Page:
Meet the Therapist: Kristina Matej
What attracted you to become a therapist?
I’ve always liked helping people and once I experienced the benefits of person-centred integrative NLP/hypnotherapy for myself, I knew that becoming a therapist was a good way to pay it forward. Therapy has been life-changing for me on so many levels.
Where did you train?
At the Salus academy and Complex Trauma Institute.
Can you tell us about the type of therapy you practise?
I practise person-centred integrative NLP/hypnotherapy (PCINH), which is a combination of NLP and hypnotherapy informed by cognitive behavioural therapy (CBT), transactional analysis (TA), life coaching, Emotional Freedom Technique (EFT), mindfulness and many other therapies, giving the therapist a variety of tools they can apply with their client according to their specific needs at any time.
I chose to practice this therapy, because as a client, after trying many other more traditional approaches, this was the one approach that I found most effective in my life.
I love that I tailor each session for each of my clients and meet them where they are instead of following a structured prescribed approach or trying to for people into a box.
How does this therapy help with symptoms of postnatal depression or anxiety?
Because of the flexibility and variety of therapeutic tools PCINH offers, it is really well suited to people with postnatal depression or anxiety, which is my specialist area.
With this therapy, I am able to offer flexibility in frequency and length of sessions, something that new parents find particularly helpful. I am also able to help them address their current symptoms, whether they are coming from their present environment or deep past trauma, while it enables me to assist my clients with finding their own resources and solution that work for them and empower them to find joy in every day life.
What sort of people do you usually see?
Currently, most of my clients are women, who are expecting children, have just given birth or have young kids. The age range is 25-45 years.
Have you noticed any recent mental health trends or wider changes in attitude?
Societal, economical and technological developments have brought a lot of positive changes in our lives, but also many new challenges.
Postnatal depression has become not only more recognised but also more prevalent. We have evolved to raise our children in a close knit community, not alone. Society puts unreasonable pressure and has impossible expectations of parents – mothers in particular – leading to poor mental health not only in parents, but children too.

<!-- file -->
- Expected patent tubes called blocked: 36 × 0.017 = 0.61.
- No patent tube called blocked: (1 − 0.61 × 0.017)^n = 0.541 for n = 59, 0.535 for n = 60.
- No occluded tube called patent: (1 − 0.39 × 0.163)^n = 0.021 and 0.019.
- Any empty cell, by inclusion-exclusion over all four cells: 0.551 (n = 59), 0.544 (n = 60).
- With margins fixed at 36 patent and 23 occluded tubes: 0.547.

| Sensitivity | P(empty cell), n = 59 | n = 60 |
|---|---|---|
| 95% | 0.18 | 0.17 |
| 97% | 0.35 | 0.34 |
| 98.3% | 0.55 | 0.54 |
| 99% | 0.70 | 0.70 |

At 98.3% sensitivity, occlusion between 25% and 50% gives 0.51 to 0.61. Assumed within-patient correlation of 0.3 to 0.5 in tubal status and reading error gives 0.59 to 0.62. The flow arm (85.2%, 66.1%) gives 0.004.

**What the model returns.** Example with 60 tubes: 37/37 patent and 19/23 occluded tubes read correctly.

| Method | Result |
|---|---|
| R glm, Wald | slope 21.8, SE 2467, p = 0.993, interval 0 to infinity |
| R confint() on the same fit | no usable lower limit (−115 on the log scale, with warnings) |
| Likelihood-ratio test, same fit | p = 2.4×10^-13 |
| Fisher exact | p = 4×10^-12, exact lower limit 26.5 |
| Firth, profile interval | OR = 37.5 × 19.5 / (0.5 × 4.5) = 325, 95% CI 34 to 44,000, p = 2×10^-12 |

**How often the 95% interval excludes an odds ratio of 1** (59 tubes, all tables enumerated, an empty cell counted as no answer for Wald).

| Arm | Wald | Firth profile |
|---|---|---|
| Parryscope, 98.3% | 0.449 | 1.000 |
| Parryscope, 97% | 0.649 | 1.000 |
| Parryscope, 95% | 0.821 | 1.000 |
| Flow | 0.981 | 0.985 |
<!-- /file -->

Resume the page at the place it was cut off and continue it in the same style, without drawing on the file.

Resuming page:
What do you like about being a therapist?
I love when my clients realise they don’t need me anymore, that they’ve learned how to understand and look after themselves. Seeing them becoming empowered, self-aware and courageous, makes me feel really happy. My clients' breakthrough moments are just such a joy, I can’t imagine doing anything else.
What is less pleasant?
I find it hard to deal with when people are stuck in unhealthy environments through no fault of their own and finding it hard to get the support they need due to lack of economic resources.
How long have you been with welldoing.org and what you think of us?
I am fairly new to Welldoing and still finding my way around, but the Welldoing team has been amazing and really friendly.
I love the articles section as that is such a great resource for clients and therapists alike.
Do you ever suggest books or apps to clients?
There are many amazing books out there, some of my favourites are Hold on to Your Kids by Gordon Neufeld and Gabor Mate, Mindfulness for Life by Martine Batchelor, all books by Sarah Ockwell-Smith, all books by Brene Brown and pieces written by myself.
What you do for your own mental health?
I have a two minute cold shower every morning. I make sure I spend some time outside each day no matter the weather, preferably in nature.
I do my best to focus on one task at a time and, most importantly, I take rest seriously. I speak to my therapist once a month, but it used to be weekly few years back.
You are an online therapist. What can you share with us about working online?
I work solely online and currently have clients from the UK, Germany and Australia. The issues my clients are dealing with seem to be universal across the world.
What do you wish people knew about therapy?
I wish people realised how important therapy is nowadays and how much it can improve our quality of life.
I also wish they knew that there are many therapies and many therapists and the trick is to find what and who works for you as we all have different needs.
What did you learn about yourself in therapy?
I found my inner strength and courage. I learned that I am in charge of my life no matter what happened in my past and that my childhood does not need to inform my present life.
I also learned that I possess all the resources I need.